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Watch SpaceX achieve a record with a Falcon 9 booster

SpaceX has just launched and landed one of its Falcon 9 boosters for a record 22nd time.

The Falcon 9 launched from Space Launch Complex 40 (SLC-40) at Cape Canaveral Space Force Station in Florida at 7:14 a.m. ET on Thursday, June 27. The rocket’s upper stage deployed 23 Starlink satellites to low-Earth orbit.

The video below shows the rocket climbing toward orbit on Thursday.

Liftoff! pic.twitter.com/GH3FjaqbgG

— SpaceX (@SpaceX) June 27, 2024

About eight minutes after launch, the Falcon 9 booster made a perfect touchdown on a drone ship waiting in the Atlantic Ocean just off the coast of Florida.

Falcon 9 lands on the Just Read the Instructions droneship, completing the first 22nd launch and landing of a booster! pic.twitter.com/8WX1mE4QbH

— SpaceX (@SpaceX) June 27, 2024

The record-breaking booster previously launched GPS III Space Vehicle 04, GPS III Space Vehicle 05, Inspiration4, Ax-1, Nilesat 301, OneWeb Launch 17, ARABSAT BADR-8, and now 15 Starlink missions.

The booster, B1062, first flew in November 2020 and before today took its most recent flight on May 18, 2024. Another booster, B1061, took its 21st flight just a few weeks ago, on June 8, so it could soon equal B1062’s record, though both boosters probably have many more launches and landings left in them.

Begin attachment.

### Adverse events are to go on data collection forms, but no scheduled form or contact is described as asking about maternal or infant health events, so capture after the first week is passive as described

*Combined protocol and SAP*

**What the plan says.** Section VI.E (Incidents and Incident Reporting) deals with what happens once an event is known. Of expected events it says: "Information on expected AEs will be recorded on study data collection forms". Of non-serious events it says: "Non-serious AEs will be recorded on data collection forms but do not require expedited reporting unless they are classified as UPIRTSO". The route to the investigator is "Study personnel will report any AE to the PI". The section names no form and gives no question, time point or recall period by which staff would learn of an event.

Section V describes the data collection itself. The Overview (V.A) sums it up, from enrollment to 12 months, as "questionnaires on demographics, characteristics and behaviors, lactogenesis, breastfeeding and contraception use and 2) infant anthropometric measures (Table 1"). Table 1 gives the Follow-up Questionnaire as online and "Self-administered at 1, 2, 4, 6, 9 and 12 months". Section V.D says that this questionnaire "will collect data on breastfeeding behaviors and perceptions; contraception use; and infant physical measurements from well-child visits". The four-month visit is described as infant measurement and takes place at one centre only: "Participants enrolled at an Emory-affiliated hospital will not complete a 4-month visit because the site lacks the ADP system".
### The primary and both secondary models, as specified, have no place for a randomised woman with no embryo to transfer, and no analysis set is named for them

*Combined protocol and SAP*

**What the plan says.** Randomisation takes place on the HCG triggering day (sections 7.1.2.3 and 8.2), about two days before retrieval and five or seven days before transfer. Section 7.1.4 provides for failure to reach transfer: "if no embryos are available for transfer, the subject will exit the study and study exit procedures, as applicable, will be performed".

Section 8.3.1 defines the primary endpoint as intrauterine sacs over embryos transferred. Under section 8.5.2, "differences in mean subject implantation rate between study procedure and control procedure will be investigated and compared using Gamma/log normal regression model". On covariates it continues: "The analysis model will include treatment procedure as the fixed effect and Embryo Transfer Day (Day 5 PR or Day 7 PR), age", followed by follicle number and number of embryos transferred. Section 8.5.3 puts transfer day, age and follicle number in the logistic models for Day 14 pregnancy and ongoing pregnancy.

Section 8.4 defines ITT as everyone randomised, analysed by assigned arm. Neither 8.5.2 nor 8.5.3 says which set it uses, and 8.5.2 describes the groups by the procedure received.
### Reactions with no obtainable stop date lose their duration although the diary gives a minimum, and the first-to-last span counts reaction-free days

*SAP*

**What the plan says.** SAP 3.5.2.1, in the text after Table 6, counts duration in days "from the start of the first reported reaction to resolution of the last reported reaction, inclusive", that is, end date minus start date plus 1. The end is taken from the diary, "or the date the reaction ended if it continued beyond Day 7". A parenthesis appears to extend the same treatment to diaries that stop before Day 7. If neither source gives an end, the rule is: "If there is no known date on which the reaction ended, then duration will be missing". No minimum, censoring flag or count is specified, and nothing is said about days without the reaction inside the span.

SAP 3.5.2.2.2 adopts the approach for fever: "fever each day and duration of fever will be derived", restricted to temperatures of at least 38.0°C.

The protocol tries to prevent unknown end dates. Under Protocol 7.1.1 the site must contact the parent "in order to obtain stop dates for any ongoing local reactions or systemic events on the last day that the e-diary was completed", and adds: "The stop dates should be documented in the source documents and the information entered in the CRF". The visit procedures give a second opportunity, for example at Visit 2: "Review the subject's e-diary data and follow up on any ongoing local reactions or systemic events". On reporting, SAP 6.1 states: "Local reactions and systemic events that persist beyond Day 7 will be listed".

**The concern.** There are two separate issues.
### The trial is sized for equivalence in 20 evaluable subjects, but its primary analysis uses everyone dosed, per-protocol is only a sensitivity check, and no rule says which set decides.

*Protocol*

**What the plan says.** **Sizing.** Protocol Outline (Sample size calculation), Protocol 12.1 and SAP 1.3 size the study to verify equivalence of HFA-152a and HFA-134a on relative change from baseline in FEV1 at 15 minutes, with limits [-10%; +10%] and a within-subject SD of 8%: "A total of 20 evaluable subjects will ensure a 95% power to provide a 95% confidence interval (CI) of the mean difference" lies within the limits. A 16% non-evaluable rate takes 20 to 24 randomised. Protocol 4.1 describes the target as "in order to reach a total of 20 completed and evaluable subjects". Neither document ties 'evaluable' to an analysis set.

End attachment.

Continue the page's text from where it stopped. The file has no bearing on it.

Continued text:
In a mark of just how routine the Falcon 9 launch and landings have become for SpaceX, the company’s live streams for most of these missions have dispensed with a commentator, instead carrying only the audio feed from SpaceX’s mission team.

Refurbishing its rockets for multiple flights allows SpaceX to cut costs, thereby opening up space to more businesses and organizations interested in deploying small satellites or conducting research in low-Earth orbit.

In a more ambitious endeavor, SpaceX is also designing its next-generation Starship rocket for reuse. The Starship is the most powerful rocket ever built and has 10 times more thrust at launch than the Falcon 9. The vehicle has flown four times to date, with each test improving on the previous one. The fifth flight test, however, will be the first to see SpaceX attempt to use its launch tower at Boca Chica in Texas to “catch” the Starship’s first stage, the Super Heavy booster, as it comes in to land shortly after deploying the upper stage to orbit.

Whereas the Falcon 9 uses legs to land upright, the Super Heavy has no legs and so it will rely on mechanical arms on the launch tower to secure it as it comes home. Achieving this feat will be a major step toward SpaceX creating a fully reusable Starship vehicle, which is expected to one day carry crew and cargo to distant places, including the moon and even Mars.

Trevor Mogg
Contributing Editor
Not so many moons ago, Trevor moved from one tea-loving island nation that drives on the left (Britain) to another (Japan)…
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